More female entrepreneurs needed in SA

South African women make up approximately half of the country’s work force and therefore play a crucial role in the development of the economy. However, the low level and quality of female entrepreneurship in South Africa is hampering entrepreneurial growth and activity, as well as the country’s economic development.

According to Nimo Naidoo, project manager of the Sanlam / Business Partners Entrepreneur of the Year® competition, the profile of South African entrepreneurs has remained largely unchanged in the recent past.

“Although female entrepreneurial activity participation has gradually increased in 2010, South Africa is still behind the curve when compared to other emerging economies as men are still substantially more likely to be involved in Small and Medium Enterprise (SME) development than women”

Naidoo says the 2010 GEM Women’s Report – which gauges entrepreneurship in 59 countries – states that women are equally likely to view entrepreneurship as an attractive opportunity as men, but tend to doubt their own personal capacity and ability, which may be attributed to their lack of personal contact with other female entrepreneurs.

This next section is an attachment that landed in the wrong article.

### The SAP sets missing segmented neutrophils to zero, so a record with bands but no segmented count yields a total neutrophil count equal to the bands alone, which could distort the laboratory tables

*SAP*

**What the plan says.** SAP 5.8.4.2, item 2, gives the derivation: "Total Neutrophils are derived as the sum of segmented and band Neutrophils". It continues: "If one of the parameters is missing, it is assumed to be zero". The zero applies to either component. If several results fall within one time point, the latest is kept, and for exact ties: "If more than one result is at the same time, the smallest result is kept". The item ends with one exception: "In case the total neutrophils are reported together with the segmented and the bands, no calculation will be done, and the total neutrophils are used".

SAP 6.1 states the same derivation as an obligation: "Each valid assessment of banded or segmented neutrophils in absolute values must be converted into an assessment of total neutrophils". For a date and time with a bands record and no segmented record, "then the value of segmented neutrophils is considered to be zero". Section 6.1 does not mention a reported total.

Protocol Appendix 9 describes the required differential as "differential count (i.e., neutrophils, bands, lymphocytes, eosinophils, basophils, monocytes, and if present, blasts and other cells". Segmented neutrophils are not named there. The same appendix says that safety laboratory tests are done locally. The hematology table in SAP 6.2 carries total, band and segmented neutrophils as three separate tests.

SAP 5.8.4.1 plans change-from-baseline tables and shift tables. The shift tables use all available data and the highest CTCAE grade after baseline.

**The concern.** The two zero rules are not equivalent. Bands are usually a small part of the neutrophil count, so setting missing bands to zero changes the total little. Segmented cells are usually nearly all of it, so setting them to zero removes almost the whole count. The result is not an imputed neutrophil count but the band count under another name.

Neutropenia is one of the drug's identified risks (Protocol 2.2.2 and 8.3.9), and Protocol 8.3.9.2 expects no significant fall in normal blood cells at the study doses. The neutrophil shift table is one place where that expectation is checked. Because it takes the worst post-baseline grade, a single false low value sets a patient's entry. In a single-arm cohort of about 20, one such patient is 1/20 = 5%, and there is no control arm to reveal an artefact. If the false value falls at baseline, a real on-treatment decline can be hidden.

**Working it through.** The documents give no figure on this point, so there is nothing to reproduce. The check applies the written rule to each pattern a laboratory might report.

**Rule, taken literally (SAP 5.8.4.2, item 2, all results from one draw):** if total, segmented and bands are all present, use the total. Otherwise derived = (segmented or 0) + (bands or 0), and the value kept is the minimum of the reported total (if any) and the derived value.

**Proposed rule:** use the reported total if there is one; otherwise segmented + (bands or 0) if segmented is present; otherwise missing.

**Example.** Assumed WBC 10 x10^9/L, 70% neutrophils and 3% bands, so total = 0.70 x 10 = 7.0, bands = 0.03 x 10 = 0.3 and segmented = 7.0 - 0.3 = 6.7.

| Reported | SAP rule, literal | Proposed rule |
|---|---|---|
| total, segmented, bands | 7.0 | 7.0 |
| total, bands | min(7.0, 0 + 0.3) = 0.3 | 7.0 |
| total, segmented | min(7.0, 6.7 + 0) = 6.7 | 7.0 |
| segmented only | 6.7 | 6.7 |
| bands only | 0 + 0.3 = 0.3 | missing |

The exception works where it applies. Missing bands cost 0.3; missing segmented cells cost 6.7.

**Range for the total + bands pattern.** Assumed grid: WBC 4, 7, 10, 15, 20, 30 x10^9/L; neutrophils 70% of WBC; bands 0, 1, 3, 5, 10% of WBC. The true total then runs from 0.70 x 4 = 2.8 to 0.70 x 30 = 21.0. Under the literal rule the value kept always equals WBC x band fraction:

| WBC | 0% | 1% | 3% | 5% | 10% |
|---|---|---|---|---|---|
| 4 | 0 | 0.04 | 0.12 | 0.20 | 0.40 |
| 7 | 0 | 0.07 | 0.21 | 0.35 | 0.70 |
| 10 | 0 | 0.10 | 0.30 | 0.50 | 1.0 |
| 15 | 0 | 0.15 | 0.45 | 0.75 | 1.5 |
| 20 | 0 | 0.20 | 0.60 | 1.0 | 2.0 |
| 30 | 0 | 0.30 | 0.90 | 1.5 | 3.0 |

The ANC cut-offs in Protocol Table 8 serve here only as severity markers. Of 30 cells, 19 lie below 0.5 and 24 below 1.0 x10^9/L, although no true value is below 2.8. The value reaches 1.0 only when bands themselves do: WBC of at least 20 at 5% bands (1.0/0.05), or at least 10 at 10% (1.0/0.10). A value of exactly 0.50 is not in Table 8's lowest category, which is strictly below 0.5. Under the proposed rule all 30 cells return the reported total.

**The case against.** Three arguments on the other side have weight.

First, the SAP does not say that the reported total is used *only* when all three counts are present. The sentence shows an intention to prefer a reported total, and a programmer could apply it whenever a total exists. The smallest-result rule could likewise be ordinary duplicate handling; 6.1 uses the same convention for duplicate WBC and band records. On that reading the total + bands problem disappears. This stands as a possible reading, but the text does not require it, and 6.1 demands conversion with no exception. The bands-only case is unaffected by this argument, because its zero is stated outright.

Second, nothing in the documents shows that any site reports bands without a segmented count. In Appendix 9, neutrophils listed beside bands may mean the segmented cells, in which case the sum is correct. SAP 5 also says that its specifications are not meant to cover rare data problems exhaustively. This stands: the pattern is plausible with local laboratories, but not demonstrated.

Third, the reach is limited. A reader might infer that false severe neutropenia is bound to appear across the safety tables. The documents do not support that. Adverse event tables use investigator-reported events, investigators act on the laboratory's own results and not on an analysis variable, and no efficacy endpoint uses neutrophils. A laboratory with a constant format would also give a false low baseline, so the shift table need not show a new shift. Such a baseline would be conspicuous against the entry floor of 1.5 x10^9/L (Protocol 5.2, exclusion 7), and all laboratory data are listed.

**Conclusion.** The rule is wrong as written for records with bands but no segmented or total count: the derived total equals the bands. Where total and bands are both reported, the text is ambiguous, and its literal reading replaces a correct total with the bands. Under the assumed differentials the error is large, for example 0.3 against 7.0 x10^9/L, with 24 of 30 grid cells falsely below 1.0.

“Research shows that the probability of a woman becoming an entrepreneur is vastly improved when she is exposed to fellow female mentors and role models.”

She says female entrepreneurs tend to pursue small-scaled necessity-based entrepreneurship, predominantly in the informal sector. “The 2010 GEM Report stipulates that the key to unlocking potential economic growth and job creation is through investing in ‘opportunity entrepreneurs’ and not ‘necessity entrepreneurs’. Men are twice as likely to be involved in opportunity-based entrepreneurship when compared to women.”

The latest Labour Force survey, conducted by Statistics SA, indicates that the female unemployment rate of 28% is 5.5% higher than that of their male counterparts. Naidoo says it is therefore crucial that improved entrepreneurial attitudes among women are created in order to improve female employment rates.

Naidoo explains that most policy makers and academics commonly recognise entrepreneurship as a key ingredient that fuels economic growth and job creation. “Not only does entrepreneurship positively impact a country’s economy, but it improves the social well-being of the country. Research from the GEM report conclusively illustrates a direct link between the level of entrepreneurial activity and per capita income.”